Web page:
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Deprivation of Liberty safeguards

08 October 2014

Recently Community Care has published several news items relating to the surge in deprivation of liberty safeguard requests

This surge is due to a Supreme Court decision, which considered the criteria for judging whether the living arrangements made for a mentally incapacitated person amount to a deprivation of liberty.

The Court decided that there was a deprivation liberty where support arrangements involved continuous supervision and control and where the disabled person was not free to leave whatever arrangements were in place. The Court held that this is against Article 5 of the European Convention on Human Rights (the Right to liberty and security) which applies to everyone, regardless of their disability.

Where a deprivation of liberty is thought necessary it must be authorised by a court or by the procedures known as the deprivation of liberty safeguards (DOLS) in the Mental Capacity Act 2005 (‘the Act’) and subject to regular independent checks.

Liz Sayce, CEO of Disability Rights UK said:

“We believe that anyone deprived of their liberty should have strong human rights protections. It should not ‘just happen’ that people are deprived of their freedom - placed in a care or nursing home with no option to leave - because neither they nor their family have the knowledge or confidence to object. People who are struggling with capacity to make decisions may want to live in their own home with intensive support – as some people with dementia do, for instance – and placing them in a care or nursing home when it is not where they want to be raises profound questions of human rights.

We hope that when the UN Committee on the Rights of Persons with Disabilities examines the UK in 2015 they will look at whether the Deprivation of Liberty Safeguards are assuring people’s rights effectively enough. More broadly, we support the initiative in Northern Ireland to create one capacity law to give a clear, fair framework for decision-making when anyone faces challenges in making decisions, whatever the reason (from dementia to coma, from a mental health crisis to a learning difficult). This means getting rid of separate mental health law (which is discriminatory per se – why should you be treated against your will if you are perfectly capable of deciding yourself?) and also improves mental capacity law to meet the requirements of the UN Convention on the Rights of Persons with Disabilities.”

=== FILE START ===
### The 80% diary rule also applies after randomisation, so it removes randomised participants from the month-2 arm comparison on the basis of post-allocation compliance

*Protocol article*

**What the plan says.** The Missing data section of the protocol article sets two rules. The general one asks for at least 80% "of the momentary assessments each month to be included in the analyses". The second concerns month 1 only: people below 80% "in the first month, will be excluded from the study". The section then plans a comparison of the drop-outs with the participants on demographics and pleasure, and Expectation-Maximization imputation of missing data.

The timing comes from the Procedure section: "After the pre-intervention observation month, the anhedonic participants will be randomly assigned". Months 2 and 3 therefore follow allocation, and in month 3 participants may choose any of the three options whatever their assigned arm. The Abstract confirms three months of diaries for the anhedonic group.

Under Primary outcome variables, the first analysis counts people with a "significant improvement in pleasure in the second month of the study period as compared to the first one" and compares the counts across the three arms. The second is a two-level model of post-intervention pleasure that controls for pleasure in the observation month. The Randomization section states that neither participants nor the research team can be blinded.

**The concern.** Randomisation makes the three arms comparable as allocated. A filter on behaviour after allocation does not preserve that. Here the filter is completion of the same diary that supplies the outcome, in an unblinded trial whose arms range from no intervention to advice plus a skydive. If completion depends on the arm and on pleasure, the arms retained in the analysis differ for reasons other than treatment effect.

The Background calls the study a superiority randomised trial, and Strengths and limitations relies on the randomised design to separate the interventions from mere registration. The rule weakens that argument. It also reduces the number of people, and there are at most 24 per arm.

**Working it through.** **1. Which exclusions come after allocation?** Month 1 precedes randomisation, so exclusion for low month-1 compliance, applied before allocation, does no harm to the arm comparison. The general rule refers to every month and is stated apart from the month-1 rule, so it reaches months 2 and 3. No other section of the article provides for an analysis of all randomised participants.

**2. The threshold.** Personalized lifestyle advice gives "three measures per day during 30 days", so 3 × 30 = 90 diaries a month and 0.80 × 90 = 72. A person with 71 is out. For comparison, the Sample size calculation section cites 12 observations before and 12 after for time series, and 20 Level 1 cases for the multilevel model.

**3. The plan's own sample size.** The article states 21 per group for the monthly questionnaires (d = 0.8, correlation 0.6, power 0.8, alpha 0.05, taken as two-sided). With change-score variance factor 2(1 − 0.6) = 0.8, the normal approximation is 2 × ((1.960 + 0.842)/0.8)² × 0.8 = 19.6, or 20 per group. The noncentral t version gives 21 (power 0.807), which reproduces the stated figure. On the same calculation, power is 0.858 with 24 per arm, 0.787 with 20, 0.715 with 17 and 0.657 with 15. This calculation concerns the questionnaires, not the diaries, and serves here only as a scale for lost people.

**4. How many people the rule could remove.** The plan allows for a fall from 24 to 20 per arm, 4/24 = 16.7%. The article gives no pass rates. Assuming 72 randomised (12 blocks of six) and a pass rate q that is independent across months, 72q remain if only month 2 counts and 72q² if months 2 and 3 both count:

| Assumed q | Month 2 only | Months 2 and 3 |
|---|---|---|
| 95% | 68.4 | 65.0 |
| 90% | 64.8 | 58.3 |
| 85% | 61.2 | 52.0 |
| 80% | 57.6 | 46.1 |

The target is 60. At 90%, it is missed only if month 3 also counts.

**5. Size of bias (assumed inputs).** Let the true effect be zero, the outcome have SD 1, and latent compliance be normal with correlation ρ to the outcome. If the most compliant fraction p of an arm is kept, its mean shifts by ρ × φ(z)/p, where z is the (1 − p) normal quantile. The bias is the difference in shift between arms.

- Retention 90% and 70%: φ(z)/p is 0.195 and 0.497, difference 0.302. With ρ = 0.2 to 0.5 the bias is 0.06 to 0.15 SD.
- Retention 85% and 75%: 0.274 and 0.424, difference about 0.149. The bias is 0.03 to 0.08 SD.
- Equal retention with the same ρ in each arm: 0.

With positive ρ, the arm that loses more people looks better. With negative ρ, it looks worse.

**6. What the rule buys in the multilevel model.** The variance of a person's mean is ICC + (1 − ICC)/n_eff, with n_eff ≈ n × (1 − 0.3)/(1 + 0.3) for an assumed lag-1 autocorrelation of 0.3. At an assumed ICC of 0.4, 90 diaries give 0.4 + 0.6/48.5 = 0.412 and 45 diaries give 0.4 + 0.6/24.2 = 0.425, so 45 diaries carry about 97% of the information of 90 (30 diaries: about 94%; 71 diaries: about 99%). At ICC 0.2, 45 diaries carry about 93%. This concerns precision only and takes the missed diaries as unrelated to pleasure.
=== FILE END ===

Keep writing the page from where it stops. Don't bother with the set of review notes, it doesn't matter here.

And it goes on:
Philip J Connolly, Policy and Communications Manager, Disability Rights UK said:

“Disability Rights UK are working on their response to the United Nations Committee’s investigation of UK Government record on implementing the convention on the rights of disabled people. We are concerned that these cases of deprivation of liberty are counter to article 14 on security of the person. The cases also add to our concerns that people may be becoming separated from family members by being placed in more remote institutional settings than the family home. We expect the committee and any inquiry to wish to examine this when it makes its own deliberations.” 

The Community Care articles highlight some of the fallout from this decision: